I found my advanced pharm class to be very difficult compared to my advanced patho class. I suggest forming a study group with no more than maybe 4-5 students, and make sure they are committed to actually studying the material. Study groups can be a hindrance if you have people who just want to chatter the entire time. I had a friend that I would study with one-on-one and we would read through the notes out loud then quiz each other on the material. It really helped me. I spent a countless number of hours of Starbucks doing this but I was forever grateful because I ended up with an A in the class. Good luck!
  14. turnforthenurse

    FNP preceptors in the Houston/South Houston area

    Thankfully, I received a call from a coordinator and I have a preceptor in the works. My school helps us find preceptors but only as a last resort. We have GNE but it will only last until sometime this upcoming year, which is why they will only use GNE unless absolutely necessary - they want us to attempt self-placement first. We have a certain number of sites that were on our GNE list but even after multiple emails to my school's clinical coordinator, they basically said to keep on trying.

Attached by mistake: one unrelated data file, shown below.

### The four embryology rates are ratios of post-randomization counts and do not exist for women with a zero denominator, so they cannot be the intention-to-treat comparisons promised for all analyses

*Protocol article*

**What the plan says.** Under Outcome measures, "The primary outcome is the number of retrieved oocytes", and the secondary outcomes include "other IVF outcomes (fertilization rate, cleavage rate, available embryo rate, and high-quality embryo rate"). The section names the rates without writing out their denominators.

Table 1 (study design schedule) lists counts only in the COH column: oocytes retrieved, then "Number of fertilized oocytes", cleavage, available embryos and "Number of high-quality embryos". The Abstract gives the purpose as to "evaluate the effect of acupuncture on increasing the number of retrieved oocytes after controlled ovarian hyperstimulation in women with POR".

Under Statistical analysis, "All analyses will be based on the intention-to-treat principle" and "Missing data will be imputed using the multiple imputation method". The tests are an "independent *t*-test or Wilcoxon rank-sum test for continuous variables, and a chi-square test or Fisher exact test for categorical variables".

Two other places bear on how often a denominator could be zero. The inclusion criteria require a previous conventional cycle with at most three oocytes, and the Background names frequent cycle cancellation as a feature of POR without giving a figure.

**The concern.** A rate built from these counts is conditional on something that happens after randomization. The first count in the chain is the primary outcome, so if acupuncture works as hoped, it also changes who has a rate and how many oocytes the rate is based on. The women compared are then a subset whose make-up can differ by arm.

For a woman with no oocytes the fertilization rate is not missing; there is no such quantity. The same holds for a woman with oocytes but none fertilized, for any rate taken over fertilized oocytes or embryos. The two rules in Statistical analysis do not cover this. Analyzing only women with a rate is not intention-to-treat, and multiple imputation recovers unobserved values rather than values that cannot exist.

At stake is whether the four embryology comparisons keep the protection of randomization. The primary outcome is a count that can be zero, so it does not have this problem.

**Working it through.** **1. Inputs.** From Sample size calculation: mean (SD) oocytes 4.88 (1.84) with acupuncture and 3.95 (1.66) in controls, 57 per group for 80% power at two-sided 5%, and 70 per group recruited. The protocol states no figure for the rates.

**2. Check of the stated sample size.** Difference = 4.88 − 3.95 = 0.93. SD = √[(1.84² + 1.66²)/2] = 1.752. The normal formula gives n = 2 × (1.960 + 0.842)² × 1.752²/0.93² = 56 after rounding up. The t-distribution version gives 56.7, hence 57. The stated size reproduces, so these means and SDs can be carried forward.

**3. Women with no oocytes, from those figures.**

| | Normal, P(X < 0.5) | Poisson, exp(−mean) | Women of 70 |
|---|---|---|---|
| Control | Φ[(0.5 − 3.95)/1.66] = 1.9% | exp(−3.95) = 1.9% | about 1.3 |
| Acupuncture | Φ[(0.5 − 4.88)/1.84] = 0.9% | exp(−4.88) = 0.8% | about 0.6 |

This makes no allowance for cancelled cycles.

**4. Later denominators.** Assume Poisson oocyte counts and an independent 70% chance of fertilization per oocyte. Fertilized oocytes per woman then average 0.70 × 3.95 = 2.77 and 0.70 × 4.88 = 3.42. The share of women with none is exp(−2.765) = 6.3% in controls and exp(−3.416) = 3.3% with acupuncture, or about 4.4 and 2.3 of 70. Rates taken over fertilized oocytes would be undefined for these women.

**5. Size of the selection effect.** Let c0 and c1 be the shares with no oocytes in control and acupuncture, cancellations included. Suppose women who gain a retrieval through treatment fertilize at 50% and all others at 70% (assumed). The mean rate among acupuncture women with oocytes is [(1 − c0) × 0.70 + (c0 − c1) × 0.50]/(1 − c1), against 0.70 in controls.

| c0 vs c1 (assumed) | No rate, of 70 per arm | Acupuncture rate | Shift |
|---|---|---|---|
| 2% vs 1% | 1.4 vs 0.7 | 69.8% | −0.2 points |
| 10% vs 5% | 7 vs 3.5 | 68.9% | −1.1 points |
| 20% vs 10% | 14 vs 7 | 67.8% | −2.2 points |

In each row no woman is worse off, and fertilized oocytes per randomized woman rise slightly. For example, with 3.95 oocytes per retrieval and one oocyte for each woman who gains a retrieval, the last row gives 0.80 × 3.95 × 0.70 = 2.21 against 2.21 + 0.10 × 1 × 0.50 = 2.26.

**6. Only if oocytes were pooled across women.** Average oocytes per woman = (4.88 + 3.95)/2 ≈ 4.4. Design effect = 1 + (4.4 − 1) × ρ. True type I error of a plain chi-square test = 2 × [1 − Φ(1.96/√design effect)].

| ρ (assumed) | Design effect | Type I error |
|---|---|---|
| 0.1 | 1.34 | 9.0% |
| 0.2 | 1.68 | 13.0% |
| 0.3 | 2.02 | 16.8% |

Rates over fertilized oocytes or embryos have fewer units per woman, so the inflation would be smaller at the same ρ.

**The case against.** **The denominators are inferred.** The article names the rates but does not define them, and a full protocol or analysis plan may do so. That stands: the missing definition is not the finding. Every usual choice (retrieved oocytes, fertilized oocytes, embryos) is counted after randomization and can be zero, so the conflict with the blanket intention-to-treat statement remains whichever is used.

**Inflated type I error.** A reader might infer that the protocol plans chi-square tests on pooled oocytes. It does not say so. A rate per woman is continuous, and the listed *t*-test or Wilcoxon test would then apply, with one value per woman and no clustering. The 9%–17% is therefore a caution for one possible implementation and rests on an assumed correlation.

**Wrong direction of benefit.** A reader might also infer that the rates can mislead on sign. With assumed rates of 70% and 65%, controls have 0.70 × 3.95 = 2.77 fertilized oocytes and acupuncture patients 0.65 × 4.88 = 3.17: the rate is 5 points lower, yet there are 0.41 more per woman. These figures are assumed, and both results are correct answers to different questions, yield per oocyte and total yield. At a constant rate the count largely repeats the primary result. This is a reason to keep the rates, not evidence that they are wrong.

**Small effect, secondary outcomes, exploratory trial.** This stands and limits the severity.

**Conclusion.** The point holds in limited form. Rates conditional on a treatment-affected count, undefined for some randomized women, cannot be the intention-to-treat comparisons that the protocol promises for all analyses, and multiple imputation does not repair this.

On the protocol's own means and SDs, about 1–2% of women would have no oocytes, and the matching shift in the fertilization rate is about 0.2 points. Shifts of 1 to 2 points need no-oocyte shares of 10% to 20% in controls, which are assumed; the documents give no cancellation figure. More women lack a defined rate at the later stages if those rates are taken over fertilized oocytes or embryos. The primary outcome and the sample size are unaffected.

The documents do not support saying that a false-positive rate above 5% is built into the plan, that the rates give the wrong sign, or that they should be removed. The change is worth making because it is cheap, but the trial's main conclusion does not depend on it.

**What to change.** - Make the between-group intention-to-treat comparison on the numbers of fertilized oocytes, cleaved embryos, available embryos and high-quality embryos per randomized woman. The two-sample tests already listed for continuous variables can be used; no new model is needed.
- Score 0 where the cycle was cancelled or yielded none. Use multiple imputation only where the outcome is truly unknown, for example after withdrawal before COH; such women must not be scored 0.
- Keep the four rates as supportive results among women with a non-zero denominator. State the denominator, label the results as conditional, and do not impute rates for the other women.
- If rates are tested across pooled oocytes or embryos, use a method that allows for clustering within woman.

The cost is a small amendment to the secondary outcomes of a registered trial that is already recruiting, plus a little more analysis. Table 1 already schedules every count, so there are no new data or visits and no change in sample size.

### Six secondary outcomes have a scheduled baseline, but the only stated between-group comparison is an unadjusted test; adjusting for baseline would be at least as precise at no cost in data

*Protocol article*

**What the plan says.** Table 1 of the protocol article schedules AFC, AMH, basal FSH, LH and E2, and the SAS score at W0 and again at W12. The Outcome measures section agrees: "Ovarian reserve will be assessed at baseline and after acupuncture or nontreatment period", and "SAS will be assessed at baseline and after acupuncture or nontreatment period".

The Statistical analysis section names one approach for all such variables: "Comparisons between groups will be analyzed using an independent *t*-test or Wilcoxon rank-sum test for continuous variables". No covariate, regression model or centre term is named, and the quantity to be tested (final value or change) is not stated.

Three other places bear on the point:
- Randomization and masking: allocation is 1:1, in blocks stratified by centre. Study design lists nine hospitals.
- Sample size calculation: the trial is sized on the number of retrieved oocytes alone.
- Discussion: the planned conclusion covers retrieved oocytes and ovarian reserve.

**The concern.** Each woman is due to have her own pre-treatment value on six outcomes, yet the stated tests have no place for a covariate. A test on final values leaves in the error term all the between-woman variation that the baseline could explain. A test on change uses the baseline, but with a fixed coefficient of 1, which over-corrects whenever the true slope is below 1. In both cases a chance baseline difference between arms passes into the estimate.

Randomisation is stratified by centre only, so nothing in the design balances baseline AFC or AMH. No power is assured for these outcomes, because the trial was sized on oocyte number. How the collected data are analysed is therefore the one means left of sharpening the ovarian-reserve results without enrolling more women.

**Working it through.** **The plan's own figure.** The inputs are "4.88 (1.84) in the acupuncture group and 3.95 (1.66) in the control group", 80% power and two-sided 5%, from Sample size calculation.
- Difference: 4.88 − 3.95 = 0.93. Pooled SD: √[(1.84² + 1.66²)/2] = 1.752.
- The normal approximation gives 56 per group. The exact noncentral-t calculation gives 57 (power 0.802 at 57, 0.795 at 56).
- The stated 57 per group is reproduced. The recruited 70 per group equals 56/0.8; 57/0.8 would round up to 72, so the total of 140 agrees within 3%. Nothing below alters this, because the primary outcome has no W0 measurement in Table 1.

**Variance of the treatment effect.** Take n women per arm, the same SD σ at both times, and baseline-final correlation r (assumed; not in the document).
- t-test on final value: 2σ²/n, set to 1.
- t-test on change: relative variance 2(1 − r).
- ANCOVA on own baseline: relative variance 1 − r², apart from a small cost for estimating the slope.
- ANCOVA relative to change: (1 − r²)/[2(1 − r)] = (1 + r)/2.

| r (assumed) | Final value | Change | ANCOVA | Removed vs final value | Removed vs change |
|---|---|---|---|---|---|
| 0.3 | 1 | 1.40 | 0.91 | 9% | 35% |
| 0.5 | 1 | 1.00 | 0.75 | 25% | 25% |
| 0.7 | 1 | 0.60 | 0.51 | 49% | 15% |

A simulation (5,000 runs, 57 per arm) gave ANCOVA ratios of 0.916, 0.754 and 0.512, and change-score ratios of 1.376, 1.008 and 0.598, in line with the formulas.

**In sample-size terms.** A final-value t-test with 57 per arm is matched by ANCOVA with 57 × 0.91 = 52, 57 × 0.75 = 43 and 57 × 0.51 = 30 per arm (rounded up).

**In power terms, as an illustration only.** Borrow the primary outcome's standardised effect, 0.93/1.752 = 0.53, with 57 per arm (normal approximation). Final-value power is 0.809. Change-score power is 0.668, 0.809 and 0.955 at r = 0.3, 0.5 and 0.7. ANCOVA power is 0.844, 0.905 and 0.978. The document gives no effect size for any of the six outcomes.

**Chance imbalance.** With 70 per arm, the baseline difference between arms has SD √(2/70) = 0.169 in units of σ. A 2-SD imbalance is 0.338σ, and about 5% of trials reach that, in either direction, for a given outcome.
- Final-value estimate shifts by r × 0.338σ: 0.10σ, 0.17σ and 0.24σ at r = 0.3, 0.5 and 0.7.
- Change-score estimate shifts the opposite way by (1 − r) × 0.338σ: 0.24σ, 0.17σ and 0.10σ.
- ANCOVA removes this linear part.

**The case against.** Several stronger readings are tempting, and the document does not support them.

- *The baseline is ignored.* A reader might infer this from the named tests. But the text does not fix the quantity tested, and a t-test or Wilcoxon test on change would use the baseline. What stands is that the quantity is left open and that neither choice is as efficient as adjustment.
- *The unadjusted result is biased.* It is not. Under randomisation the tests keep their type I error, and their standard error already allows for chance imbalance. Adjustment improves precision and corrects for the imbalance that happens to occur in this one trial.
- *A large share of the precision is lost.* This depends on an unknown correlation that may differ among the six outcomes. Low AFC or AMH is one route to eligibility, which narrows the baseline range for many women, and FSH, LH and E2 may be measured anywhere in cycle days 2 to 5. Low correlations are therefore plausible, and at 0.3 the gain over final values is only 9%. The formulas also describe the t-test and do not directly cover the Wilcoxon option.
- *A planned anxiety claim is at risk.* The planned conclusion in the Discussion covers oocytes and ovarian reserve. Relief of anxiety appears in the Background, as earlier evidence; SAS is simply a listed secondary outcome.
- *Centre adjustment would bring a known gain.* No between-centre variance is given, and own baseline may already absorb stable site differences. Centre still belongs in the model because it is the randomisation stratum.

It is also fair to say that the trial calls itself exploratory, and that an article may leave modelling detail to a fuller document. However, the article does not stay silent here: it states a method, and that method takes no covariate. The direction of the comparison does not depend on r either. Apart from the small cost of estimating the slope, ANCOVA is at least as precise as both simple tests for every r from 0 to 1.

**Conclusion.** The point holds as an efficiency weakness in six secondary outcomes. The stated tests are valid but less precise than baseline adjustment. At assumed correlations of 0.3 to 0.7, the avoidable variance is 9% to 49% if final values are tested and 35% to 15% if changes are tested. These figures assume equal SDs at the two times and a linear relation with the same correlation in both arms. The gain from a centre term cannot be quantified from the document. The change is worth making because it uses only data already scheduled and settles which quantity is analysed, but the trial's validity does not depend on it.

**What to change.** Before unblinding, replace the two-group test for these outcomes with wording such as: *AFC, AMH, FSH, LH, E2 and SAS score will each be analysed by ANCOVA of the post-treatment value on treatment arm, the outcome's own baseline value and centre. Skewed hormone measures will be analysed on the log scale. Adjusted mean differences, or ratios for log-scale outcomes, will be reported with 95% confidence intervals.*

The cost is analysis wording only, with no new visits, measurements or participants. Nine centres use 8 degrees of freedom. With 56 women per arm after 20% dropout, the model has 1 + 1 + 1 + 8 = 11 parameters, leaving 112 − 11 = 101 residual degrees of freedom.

15. turnforthenurse

    FNP vs. AGNP??

    What do you want to do as an NP? I think FNP has more options, honestly. If you want to work in an urgent care or ER, FNP is really the way to go. There are ERs that don't really see kids - like the one that I work in, for example. If we have "pediatrics," they're teenagers. We have children's hospitals down the street. There may also be clinics that you could work in that doesn't see pediatrics. If you're interested in women's health, again, FNP or WHNP would be the route to go. If you want to do inpatient and work in a hospital, you should become an ACNP. If you want to focus solely on primary care for adults, become an AGNP.
  16. turnforthenurse

    Finding a FNP clinical preceptor

    As others have mentioned, sometimes cold calling is all you can do! If you have local places in mind, the other thing I can suggest is to dress like you're going for an interview, bring copies of your resume and pop into the practice in person and ask to speak with the manager. Good luck in your search!